SMSF Borrowing – New Safe Harbour Guidelines & deadline for borrowing arrangements to be made arms length

From time to time the ATO issues Practical Compliance Guidelines (“PCG”) which are designed to provide taxpayers an idea of where the safe harbours are in the sometimes murky waters of taxation compliance.

The most recent PCG issued was PCG 2016/5 “Income tax – arm’s length terms for Limited Recourse Borrowing Arrangements established by self managed superannuation funds” (“the ATO Guideline”).

Limited Recourse Borrowing Arrangements (“LRBAs”) are an exception to the general rule that prohibits self managed superannuation funds (“SMSFs”) from borrowing. In summary an LRBA is one where an SMSF can borrow to buy certain investments where the property is held in a bare trust structure and the recourse that the lender has is limited to the property the borrowing is for.

Usually the lender is a bank however there is nothing to prevent the lender being a related party such as a member of the fund. There has been a concern in the industry that the LRBAs have been used inappropriately in that they would otherwise breach the prohibition against Non-arm’s length income. Non arm’s length income (or NALI) is income that is received which is not on terms what would be received by a bona fide investor dealing with an unrelated party, in other words, arm’s length income. An example of what would probably be considered NALI would be a lender lending on terms where the interest rate is 0%.

The ATO Guideline has been designed to address the above concerns so taxpayers have some comfort in using LRBAs but also allow the ATO to direct their resources at pursuing those LRBAs which don’t comply rather than the majority of SMSFs which are good operators. They are also designed to be means of encouraging those older LRBAs to restructure so that they do comply. It is not mandatory to comply with the ATO Guideline however if you do not you need to ensure that you have sufficient evidence to convince the ATO that the income received should not be treated as NALI.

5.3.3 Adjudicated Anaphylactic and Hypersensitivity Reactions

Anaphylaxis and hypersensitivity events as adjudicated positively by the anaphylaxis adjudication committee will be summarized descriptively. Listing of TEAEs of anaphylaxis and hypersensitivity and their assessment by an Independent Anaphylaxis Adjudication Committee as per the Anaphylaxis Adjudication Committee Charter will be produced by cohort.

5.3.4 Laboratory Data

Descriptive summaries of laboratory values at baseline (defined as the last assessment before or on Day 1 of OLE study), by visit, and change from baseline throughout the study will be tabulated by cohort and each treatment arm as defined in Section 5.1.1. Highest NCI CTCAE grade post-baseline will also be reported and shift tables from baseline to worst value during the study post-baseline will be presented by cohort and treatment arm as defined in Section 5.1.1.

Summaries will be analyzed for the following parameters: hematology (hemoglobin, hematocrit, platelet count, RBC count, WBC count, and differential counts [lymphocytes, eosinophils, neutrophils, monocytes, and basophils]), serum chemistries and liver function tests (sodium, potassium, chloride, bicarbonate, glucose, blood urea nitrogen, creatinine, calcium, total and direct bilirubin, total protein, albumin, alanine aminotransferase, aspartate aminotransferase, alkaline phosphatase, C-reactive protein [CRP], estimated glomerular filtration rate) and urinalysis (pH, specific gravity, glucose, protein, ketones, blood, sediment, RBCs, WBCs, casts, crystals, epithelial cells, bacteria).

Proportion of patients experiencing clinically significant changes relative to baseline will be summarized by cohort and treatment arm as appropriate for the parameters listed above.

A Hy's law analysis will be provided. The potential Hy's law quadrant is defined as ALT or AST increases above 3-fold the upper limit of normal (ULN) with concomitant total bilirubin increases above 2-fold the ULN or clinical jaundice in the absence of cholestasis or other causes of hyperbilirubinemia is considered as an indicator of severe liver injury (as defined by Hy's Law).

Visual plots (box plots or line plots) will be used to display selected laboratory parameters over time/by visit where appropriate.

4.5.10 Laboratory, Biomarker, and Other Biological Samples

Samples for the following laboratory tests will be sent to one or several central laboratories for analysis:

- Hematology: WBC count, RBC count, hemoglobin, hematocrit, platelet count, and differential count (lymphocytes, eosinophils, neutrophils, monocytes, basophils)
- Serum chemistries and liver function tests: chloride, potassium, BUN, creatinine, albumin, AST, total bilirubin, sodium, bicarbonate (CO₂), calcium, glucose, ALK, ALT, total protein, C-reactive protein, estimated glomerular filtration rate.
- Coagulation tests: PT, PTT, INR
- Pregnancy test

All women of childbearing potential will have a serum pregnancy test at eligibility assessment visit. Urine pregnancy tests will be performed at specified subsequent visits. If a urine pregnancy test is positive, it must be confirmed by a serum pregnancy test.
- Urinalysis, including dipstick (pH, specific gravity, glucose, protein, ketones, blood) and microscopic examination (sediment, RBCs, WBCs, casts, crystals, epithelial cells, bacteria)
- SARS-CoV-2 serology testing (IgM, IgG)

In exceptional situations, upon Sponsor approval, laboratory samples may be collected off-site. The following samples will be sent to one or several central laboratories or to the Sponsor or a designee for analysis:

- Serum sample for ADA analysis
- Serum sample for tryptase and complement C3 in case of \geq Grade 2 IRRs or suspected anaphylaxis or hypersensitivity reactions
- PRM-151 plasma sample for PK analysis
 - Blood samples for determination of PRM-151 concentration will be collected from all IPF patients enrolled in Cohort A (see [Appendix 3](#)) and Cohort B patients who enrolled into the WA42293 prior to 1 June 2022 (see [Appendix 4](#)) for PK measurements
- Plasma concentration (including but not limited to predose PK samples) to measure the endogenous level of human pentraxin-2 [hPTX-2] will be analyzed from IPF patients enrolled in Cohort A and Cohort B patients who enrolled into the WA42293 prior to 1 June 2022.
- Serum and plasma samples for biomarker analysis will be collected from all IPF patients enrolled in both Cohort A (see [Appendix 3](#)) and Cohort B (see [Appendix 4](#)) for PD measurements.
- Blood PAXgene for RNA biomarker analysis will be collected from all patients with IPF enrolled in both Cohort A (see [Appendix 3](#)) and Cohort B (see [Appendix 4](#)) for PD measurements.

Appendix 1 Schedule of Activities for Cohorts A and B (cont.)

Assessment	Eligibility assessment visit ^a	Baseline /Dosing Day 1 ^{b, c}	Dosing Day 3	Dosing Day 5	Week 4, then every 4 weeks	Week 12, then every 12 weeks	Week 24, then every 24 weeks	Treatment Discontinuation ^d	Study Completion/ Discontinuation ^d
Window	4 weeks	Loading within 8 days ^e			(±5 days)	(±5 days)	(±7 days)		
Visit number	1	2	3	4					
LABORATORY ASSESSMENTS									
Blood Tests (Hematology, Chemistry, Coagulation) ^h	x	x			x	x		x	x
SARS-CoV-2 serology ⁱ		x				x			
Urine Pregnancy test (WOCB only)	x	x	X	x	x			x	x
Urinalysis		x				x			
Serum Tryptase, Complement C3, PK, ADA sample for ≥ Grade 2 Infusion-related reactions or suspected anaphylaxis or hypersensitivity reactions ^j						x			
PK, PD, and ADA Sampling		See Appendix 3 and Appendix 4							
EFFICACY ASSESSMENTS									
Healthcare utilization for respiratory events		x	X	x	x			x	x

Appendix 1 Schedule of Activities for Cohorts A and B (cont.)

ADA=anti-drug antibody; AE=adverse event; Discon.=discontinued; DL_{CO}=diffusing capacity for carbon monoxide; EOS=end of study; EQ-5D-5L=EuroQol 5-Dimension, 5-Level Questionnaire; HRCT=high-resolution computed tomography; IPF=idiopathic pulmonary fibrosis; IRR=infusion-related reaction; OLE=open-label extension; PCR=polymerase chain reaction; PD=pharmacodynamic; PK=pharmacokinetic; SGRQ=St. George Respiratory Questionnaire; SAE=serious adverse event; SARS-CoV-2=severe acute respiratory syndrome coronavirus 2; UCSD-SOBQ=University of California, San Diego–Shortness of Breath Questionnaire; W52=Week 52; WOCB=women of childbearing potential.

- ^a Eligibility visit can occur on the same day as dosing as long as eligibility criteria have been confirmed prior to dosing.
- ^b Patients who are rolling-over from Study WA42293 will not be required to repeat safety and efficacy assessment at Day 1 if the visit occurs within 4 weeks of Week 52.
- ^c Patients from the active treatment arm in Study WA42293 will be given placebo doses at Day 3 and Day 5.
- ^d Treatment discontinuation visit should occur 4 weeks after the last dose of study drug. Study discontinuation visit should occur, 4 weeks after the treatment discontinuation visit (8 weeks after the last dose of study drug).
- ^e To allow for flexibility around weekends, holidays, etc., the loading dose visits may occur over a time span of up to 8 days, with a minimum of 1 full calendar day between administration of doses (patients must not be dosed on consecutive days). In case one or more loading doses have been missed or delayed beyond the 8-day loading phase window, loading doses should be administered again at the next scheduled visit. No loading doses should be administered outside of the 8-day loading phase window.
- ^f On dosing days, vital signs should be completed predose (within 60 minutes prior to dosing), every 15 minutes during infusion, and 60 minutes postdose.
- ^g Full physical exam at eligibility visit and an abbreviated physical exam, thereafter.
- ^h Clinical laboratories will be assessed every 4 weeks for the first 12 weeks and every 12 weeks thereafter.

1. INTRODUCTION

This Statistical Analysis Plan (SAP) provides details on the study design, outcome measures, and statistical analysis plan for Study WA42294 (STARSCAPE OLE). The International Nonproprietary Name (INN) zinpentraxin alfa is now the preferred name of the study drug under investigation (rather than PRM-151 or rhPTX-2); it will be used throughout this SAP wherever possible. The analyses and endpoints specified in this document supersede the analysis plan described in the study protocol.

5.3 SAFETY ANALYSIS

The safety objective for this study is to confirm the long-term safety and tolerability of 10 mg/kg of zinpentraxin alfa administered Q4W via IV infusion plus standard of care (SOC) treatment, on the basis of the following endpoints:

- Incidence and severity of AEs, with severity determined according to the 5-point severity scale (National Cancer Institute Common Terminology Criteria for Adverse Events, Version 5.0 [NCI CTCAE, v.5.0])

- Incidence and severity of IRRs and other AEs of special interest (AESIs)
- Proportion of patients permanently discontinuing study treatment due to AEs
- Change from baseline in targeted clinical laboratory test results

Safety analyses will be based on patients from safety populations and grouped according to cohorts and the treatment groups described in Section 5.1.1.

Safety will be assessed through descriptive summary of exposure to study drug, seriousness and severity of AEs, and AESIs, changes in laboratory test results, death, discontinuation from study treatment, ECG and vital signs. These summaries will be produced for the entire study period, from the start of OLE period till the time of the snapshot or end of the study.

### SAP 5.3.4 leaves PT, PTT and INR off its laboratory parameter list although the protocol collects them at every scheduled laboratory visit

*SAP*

The PCG are NOT expressions of law. Compliance with the guidelines does not mean that you are not in breach of the law and potentially subject to penalties. What they are is an indication from the ATO that if taxpayers do not adopt practices which comply with the guidelines then there is a possibility that they will be subjected to the greater scrutiny of the Tax Office. PCGs are designed to give the taxpayer an indication of what behaviours will generally be acceptable but also allow the ATO to direct their resources to investigating those taxpayers operating in the fringe of compliance with the law.

In summary:

  1. If an SMSF has an LRBA which is structured in accordance with the Guideline the ATO will accept that the terms are consistent with an arm’s length dealing and the NALI provisions will not apply purely because of the terms of the borrowing arrangement.
  2. Only apply to LRBAs where the asset acquired is real property (such as a residential or business property) or a collection of publicly listed shares or units. The ATO Guideline does not therefore cover the field.
  3. For real property the ATO will deem that the borrowing is consistent with an arms length dealing if the terms of LRBA contain:
    1. An interest rate equal to the Reserve Bank indicator lending rate for banks. For the financial year 2015-2016 the rate is 5.75%. The rate is then published in May each following financial year;
    2. Interest rates can be fixed or variable however if the rate is fixed the maximum period is 5 years;
    3. The maximum period of the loan (including any refinancing and years already served on an existing LRBA) must not exceed 15 years;